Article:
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What Iranian clerics really think of Cyrus the Great

The backlash by one prominent Iranian cleric against the recent major gathering at the tomb of Cyrus the Great belies the Shiite clergy’s more nuanced approach to Iran’s pre-Islamic past.
An Iranian woman poses for a picture on May 19, 2015, in front of the tomb of Cyrus II of Persia, known as Cyrus the Great, the founder of the Persian Achaemenid Empire in 6th century BCE in the town of Pasargadae, 135 kilometers north east of the southern city of shiraz. Under his rule, the Achaemenid Empire created the largest empire the world had yet seen. Cuneiform records from Babylon suggest that Cyrus died on 4 December 530 BCE, but according to the Greek historian, Herodotus, Cyrus was killed near t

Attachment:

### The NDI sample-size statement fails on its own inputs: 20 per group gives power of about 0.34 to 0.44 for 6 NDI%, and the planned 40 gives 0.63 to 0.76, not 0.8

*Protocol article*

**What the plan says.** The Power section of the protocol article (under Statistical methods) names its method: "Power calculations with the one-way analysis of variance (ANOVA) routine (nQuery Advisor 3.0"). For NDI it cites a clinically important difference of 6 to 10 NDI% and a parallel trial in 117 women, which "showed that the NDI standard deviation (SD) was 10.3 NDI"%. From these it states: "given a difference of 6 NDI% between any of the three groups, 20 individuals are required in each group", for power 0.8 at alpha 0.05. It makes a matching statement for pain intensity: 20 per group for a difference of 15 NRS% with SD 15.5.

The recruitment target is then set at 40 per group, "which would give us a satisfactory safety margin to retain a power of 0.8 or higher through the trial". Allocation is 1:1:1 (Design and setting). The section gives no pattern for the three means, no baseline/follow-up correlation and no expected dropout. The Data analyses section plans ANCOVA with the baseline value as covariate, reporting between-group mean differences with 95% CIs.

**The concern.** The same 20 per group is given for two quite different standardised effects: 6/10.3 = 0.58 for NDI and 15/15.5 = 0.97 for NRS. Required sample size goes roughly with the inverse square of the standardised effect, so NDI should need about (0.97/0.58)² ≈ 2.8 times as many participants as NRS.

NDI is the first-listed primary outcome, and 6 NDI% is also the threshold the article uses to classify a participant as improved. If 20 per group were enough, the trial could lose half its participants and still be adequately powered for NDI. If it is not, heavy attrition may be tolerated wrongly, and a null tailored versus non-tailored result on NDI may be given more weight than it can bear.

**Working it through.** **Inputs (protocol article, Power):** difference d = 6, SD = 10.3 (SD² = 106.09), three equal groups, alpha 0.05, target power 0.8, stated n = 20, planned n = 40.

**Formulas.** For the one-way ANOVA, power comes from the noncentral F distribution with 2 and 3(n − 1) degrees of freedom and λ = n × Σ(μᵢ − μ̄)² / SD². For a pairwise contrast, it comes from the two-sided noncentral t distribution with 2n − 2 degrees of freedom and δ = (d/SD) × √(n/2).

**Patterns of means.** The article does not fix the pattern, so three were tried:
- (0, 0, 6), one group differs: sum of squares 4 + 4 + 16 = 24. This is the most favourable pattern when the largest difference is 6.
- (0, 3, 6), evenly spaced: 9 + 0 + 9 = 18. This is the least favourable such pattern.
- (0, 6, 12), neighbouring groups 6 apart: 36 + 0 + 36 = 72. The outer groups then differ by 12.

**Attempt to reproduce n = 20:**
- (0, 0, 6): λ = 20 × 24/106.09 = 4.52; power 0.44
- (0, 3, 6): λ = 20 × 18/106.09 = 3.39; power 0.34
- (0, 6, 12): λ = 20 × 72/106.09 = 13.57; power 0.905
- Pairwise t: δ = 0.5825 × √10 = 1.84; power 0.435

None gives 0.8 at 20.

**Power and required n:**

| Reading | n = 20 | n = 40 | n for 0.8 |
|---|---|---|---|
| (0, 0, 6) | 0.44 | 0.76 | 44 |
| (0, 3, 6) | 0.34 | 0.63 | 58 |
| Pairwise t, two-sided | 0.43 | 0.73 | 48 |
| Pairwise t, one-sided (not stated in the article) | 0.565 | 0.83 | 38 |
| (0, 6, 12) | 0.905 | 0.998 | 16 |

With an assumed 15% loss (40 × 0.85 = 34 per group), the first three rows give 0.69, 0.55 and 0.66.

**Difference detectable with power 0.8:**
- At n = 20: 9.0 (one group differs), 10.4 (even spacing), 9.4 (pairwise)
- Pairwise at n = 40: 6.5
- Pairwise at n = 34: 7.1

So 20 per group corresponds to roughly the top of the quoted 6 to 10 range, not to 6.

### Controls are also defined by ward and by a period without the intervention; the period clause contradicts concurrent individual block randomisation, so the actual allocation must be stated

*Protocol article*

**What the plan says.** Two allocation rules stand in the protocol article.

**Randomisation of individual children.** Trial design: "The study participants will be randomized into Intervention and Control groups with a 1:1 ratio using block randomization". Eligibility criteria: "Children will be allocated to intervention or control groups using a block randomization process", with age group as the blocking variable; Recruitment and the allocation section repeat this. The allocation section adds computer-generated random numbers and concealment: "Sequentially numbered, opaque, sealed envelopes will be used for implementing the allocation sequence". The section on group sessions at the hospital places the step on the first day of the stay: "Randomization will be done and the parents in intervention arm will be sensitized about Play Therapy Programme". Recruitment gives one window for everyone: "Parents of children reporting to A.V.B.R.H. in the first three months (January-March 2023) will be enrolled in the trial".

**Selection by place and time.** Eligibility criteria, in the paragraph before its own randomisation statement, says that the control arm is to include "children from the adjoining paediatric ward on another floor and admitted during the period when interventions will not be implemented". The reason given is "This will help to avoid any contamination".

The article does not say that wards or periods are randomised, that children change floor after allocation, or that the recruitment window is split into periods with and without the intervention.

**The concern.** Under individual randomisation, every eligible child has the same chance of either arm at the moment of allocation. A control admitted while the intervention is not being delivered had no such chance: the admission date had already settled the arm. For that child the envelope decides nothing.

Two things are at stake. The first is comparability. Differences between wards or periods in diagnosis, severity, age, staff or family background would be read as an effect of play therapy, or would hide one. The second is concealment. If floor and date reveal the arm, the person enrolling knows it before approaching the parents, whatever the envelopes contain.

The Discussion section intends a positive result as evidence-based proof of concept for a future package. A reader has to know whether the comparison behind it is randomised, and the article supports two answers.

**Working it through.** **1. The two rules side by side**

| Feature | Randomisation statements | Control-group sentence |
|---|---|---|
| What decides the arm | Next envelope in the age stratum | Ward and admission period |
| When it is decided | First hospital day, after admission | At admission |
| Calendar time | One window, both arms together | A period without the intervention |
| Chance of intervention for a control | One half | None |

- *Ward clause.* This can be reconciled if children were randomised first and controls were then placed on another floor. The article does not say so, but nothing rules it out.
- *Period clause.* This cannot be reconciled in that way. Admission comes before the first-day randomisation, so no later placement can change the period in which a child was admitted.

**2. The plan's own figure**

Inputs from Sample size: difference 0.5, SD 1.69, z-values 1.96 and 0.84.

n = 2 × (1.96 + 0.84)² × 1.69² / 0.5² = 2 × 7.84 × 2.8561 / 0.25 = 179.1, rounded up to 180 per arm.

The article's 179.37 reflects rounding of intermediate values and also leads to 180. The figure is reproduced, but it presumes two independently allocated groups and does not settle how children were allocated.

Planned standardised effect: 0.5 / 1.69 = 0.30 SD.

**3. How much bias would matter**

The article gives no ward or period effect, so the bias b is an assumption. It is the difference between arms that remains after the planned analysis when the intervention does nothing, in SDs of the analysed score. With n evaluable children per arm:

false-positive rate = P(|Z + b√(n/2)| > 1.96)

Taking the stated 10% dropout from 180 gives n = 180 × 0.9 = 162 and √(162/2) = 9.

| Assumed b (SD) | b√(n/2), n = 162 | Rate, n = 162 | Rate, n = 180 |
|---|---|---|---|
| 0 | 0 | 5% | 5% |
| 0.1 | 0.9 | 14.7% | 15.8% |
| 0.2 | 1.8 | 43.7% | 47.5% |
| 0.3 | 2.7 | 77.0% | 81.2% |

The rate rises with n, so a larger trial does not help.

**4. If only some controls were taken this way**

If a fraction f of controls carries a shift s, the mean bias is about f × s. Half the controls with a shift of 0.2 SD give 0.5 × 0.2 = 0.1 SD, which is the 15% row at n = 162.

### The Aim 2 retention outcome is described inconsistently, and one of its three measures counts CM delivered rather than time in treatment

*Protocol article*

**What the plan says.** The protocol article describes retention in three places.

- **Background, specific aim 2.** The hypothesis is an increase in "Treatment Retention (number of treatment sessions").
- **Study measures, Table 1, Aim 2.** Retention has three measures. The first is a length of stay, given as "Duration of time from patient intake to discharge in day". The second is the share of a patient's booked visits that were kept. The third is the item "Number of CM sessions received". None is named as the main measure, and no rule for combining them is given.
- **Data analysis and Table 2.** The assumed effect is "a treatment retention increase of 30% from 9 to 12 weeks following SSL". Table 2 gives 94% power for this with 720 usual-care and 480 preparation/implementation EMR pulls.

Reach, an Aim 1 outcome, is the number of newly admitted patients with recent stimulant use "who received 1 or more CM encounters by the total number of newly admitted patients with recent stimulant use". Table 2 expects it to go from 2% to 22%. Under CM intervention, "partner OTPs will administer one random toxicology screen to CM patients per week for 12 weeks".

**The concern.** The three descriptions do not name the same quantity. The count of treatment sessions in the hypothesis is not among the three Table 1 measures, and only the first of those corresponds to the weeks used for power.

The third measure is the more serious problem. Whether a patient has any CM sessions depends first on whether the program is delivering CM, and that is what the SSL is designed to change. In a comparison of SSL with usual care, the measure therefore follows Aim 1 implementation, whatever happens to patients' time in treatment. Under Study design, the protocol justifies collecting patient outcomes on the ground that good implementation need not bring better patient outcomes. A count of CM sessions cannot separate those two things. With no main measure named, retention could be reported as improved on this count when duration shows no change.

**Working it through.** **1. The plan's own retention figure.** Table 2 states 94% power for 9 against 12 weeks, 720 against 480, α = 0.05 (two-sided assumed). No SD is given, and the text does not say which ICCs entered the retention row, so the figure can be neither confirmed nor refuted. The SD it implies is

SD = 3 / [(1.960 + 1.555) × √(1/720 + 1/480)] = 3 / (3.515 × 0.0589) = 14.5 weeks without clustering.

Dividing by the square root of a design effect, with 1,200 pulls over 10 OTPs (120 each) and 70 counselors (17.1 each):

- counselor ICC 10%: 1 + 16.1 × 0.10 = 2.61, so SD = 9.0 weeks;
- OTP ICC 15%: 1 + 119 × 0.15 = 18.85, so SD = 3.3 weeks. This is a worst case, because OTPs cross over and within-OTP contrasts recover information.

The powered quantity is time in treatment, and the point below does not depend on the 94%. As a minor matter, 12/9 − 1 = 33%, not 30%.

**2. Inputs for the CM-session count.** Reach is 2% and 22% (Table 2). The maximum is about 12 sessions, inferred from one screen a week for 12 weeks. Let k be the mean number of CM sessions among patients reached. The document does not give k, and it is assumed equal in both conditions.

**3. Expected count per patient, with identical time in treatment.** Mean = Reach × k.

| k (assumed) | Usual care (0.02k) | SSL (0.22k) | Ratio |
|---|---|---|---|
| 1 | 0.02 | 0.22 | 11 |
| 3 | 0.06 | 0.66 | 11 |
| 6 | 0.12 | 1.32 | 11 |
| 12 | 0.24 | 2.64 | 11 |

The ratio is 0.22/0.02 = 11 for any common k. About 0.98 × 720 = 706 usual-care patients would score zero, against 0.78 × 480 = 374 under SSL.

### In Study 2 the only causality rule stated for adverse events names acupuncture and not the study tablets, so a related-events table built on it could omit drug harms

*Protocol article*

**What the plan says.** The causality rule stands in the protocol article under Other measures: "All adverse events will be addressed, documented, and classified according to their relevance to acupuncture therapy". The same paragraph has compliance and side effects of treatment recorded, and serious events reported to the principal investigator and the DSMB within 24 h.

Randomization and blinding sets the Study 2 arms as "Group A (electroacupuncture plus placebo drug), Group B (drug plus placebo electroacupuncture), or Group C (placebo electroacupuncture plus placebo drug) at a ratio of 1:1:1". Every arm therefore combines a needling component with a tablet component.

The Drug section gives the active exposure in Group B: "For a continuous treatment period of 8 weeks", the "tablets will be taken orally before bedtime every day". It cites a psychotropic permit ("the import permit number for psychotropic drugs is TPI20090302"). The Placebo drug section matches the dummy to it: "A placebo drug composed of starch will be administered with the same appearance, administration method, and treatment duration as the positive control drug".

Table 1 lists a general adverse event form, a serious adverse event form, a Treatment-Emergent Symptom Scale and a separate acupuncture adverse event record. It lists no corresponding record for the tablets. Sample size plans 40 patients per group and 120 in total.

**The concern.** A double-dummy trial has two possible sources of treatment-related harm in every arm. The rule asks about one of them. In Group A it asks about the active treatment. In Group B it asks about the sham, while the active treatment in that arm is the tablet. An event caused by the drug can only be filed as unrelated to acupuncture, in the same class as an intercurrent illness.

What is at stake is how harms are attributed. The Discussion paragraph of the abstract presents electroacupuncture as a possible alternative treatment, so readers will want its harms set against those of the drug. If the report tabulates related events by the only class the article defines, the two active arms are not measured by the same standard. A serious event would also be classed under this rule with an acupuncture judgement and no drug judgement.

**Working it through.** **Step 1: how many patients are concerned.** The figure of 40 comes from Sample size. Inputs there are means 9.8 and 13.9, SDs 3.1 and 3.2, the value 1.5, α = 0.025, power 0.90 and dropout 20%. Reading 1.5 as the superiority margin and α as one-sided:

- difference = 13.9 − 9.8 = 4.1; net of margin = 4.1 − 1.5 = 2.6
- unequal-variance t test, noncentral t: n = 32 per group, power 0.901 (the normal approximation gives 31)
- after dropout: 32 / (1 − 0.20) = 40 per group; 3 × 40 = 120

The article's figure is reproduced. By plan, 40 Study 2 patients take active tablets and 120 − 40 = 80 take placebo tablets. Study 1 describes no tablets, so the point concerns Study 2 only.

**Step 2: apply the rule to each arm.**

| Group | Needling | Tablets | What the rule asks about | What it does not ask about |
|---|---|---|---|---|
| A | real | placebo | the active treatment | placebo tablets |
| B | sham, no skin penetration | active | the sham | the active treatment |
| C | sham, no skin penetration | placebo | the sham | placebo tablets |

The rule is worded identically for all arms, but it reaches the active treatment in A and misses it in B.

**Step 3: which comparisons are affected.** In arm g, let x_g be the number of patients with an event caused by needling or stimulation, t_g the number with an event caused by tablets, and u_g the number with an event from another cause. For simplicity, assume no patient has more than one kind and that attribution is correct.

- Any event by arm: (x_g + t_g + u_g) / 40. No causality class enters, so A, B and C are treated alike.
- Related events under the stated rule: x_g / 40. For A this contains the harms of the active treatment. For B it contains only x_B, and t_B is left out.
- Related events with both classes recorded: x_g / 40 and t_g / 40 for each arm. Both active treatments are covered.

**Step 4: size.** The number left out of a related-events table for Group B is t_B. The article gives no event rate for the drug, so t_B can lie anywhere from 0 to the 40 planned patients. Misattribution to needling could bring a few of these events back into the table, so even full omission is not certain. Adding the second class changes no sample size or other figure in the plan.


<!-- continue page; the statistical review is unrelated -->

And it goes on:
Cyrus the Great is probably one of the most well-known historical figures to Iranians: an ancient king who has been praised for his wise and fair rule (559-530 B.C.). His achievements — as shown in the ancient Cyrus Cylinder, which Iranians refer to as the first human rights charter — are a great source of pride for the people of Iran.

Yet the flocking of ordinary Iranians in an unprecedented manner to the Tomb of Cyrus in Pasargadae on Oct. 28, to mark what has become known as the international day of Cyrus the Great, prompted a backlash by some Iranian clerics.

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